In the news

Find related articles on

US FDA issues new rule on donated tissues and cells

26 May 2004   |   News story

The US Food and Drug Administration (FDA) has introduced new regulations to help prevent the transmission of disease through donated tissues and cells. The new rule, effective in May 2005, will require that virtually all donated tissues and cells, including sperm and stem cells, now must be screened for diseases such as AIDS, Creutzfeldt-Jakob disease (CJD, the human form of mad-cow disease), and SARS. Currently, the FDA only requires that some donated tissues, such as skin and eye tissue, be screened for hepatitis and AIDS. However, there have been hundreds of lawsuits on behalf of individuals who have been harmed or died from infections caused by contaminated tissue brought against the FDA and companies that sell tissue. Additionally, the number of tissue transplants has grown to more than a million a year in the US. Therefore the FDA has increased screening to include new infectious agents as well as added new types of tissue to the list of those being screened, in order to better protect tissue recipients.

The rule also includes tighter restrictions on who may be suitable donors. Individuals who lived in Britain during the 1980s and height of the mad cow disease epidemic will not be able to donate certain tissues as they are seen to be at a higher risk of developing CJD. Controversially, homosexual men who admit to having had sex with another man in the past five years will not be able to donate sperm if it is to be used by strangers. They can donate for use by family members or friends. Restrictions of this type have been in place in some states but now will apply to the entire US. While officials state that this will further reduce the possibility of transmitting HIV to the tissue recipient, gay activist groups claim that this is bigotry and ignores scientific research showing that there are tests that can adequately screen for HIV. “There is a 72 hour test which would provide information as to whether a person was HIV positive, we know that even the International Red Cross accepts blood from men who have sex with men,” Roberta Sklar, of the National Gay and Lesbian Taskforce, has stated to the press. However, the FDA maintains that the suitability of some individuals to donate may need to be judged based on their lifestyle choices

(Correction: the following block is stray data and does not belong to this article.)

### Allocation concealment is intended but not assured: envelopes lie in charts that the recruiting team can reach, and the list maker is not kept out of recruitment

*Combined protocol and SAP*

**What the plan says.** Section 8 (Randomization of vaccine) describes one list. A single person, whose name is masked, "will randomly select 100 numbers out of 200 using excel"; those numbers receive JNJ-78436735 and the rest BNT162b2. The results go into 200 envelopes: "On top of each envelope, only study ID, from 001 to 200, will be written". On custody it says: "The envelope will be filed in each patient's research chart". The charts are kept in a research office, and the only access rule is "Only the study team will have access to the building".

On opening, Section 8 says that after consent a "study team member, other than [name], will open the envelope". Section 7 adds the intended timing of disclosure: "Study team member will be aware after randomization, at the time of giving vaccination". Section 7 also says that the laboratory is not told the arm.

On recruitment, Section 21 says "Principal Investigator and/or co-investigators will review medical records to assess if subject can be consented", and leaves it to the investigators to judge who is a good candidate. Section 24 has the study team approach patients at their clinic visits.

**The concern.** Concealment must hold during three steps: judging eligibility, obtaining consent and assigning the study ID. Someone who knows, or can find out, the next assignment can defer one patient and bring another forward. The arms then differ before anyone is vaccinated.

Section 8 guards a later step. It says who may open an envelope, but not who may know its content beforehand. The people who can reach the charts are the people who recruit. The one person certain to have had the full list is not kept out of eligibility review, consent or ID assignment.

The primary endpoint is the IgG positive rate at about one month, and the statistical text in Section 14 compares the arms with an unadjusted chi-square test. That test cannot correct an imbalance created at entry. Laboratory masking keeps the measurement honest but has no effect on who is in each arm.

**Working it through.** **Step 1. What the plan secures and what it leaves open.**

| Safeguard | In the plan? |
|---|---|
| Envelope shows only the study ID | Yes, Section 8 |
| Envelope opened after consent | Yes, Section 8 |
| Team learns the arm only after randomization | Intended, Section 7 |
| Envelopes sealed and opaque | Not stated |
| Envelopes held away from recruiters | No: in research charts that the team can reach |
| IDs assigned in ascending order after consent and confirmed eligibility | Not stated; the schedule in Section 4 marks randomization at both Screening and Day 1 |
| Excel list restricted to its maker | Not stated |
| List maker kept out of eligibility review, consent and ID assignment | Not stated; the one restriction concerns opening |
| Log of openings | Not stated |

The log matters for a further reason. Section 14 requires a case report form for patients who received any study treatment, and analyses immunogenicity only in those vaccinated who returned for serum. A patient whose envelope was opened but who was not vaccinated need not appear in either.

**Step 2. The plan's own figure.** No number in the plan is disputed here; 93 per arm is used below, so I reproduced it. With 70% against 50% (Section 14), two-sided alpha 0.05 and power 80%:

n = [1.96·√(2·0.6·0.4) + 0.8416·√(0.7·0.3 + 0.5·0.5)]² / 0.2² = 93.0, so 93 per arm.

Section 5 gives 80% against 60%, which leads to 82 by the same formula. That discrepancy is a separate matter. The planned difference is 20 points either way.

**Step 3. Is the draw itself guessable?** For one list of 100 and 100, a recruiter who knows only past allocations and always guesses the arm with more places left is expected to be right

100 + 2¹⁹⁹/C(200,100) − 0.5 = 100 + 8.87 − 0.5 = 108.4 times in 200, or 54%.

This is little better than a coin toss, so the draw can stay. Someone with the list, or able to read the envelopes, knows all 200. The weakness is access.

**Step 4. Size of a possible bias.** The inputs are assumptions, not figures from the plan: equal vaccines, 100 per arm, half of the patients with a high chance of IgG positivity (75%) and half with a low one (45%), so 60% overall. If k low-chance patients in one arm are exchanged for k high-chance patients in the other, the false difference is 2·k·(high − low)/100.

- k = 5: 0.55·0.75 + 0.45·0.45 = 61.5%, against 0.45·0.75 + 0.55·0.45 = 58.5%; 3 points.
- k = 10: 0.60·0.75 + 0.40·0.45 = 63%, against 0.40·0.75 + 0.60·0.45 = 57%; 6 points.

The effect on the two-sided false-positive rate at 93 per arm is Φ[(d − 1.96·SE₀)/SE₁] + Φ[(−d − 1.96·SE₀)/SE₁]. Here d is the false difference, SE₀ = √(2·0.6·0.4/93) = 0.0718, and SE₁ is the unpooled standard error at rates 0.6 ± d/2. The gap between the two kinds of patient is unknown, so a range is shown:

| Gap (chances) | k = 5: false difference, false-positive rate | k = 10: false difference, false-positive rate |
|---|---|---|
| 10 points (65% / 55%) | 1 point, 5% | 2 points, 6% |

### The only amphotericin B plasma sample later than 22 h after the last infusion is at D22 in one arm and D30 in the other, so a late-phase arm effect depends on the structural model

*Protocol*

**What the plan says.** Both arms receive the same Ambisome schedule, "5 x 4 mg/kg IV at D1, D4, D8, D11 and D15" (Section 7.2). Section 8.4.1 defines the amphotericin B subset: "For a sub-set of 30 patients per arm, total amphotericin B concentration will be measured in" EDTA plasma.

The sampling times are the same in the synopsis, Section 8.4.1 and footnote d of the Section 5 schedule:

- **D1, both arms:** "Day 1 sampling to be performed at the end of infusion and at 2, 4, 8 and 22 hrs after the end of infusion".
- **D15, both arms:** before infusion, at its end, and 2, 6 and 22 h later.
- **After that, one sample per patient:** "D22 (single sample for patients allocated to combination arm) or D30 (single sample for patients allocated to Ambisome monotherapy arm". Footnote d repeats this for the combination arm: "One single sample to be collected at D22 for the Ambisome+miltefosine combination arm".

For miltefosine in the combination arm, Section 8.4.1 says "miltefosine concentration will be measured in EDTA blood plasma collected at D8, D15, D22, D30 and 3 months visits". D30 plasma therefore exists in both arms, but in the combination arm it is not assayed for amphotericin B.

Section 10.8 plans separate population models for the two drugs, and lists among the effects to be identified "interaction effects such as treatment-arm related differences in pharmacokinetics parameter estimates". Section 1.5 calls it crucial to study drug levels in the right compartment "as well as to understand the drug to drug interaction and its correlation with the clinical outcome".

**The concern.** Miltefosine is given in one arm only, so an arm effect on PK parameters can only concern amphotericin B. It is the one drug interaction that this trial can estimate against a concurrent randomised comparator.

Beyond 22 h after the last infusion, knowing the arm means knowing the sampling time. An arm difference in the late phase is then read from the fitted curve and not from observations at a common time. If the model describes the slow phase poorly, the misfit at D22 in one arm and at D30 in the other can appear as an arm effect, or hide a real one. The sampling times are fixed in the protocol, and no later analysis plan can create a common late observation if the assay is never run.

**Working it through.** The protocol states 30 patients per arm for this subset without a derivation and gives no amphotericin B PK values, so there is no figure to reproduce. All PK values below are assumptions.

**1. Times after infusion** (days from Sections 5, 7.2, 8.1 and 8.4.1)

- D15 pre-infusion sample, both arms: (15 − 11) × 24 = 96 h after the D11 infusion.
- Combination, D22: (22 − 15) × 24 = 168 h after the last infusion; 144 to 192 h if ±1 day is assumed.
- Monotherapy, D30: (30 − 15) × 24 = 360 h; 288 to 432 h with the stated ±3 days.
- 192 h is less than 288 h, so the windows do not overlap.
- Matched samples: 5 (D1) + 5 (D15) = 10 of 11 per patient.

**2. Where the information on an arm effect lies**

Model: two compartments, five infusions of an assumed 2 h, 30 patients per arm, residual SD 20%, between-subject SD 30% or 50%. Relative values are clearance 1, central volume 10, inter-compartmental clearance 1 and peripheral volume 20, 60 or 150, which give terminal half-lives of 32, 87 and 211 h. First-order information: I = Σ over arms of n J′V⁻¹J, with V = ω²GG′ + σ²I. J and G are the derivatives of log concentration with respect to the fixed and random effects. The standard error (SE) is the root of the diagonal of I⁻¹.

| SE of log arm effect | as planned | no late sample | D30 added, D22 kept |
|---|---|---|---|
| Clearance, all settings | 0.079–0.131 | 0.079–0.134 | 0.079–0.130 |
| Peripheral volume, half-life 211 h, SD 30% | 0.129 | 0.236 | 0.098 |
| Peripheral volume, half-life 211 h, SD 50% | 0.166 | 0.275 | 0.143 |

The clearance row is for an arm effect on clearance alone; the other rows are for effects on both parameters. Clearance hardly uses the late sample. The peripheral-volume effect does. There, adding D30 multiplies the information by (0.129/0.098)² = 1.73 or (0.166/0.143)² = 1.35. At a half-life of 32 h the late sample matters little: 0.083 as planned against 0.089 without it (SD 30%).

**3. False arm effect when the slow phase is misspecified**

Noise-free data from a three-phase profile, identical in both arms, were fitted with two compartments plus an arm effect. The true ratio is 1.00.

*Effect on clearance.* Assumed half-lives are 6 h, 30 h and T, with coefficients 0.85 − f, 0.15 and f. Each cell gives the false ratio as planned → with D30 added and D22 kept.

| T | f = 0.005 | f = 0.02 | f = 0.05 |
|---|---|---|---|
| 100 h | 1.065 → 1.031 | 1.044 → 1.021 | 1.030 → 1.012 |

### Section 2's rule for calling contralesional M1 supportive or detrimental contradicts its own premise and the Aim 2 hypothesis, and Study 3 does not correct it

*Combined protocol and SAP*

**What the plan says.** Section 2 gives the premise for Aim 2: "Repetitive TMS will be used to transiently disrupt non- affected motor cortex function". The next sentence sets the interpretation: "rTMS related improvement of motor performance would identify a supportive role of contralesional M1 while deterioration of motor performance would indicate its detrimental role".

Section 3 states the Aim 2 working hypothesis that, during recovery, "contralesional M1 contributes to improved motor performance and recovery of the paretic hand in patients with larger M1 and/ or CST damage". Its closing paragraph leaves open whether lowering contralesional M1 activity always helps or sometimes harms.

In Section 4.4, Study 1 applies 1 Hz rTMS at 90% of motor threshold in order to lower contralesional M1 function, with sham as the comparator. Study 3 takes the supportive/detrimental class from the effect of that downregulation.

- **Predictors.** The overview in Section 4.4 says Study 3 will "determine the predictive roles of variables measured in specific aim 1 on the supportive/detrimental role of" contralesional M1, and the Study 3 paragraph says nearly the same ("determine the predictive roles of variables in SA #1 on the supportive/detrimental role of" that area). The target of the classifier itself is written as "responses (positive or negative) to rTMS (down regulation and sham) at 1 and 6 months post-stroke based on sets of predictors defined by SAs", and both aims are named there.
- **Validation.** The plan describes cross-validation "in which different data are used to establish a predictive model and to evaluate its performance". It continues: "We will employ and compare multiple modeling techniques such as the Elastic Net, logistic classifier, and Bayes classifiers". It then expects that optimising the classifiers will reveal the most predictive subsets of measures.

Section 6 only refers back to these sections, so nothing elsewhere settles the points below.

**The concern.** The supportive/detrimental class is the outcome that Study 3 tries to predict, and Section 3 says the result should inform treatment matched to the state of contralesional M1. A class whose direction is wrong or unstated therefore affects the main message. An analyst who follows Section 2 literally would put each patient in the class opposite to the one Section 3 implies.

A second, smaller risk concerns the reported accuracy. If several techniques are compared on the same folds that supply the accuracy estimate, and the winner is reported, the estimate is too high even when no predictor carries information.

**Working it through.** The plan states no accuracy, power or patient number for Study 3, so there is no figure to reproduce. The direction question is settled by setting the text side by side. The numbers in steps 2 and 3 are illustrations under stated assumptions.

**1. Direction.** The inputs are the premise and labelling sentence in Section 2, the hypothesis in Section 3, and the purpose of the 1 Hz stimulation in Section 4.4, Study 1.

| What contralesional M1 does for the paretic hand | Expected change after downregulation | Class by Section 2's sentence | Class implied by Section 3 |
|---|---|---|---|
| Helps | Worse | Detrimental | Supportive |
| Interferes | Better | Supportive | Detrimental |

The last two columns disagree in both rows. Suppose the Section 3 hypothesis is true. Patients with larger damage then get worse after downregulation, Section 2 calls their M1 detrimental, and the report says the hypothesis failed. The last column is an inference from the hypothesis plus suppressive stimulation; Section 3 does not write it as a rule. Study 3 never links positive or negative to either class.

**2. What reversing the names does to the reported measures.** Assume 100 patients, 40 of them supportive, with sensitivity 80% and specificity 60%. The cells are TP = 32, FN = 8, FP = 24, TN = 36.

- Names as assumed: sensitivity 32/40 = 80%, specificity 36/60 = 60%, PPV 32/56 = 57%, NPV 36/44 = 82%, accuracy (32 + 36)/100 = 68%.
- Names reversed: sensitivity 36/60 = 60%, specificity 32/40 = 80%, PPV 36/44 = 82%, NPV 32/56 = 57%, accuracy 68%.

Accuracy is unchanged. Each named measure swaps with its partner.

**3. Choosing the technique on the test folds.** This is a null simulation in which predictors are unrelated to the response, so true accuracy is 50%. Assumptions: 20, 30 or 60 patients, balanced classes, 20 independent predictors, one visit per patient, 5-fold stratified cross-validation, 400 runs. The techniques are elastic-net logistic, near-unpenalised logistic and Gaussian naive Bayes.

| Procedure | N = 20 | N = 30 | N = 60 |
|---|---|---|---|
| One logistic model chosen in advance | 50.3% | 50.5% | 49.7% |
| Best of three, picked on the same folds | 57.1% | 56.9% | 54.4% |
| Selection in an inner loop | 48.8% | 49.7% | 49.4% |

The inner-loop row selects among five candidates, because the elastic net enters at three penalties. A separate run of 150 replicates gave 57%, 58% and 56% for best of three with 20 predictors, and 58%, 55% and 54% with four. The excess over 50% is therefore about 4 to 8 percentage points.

Comment on this article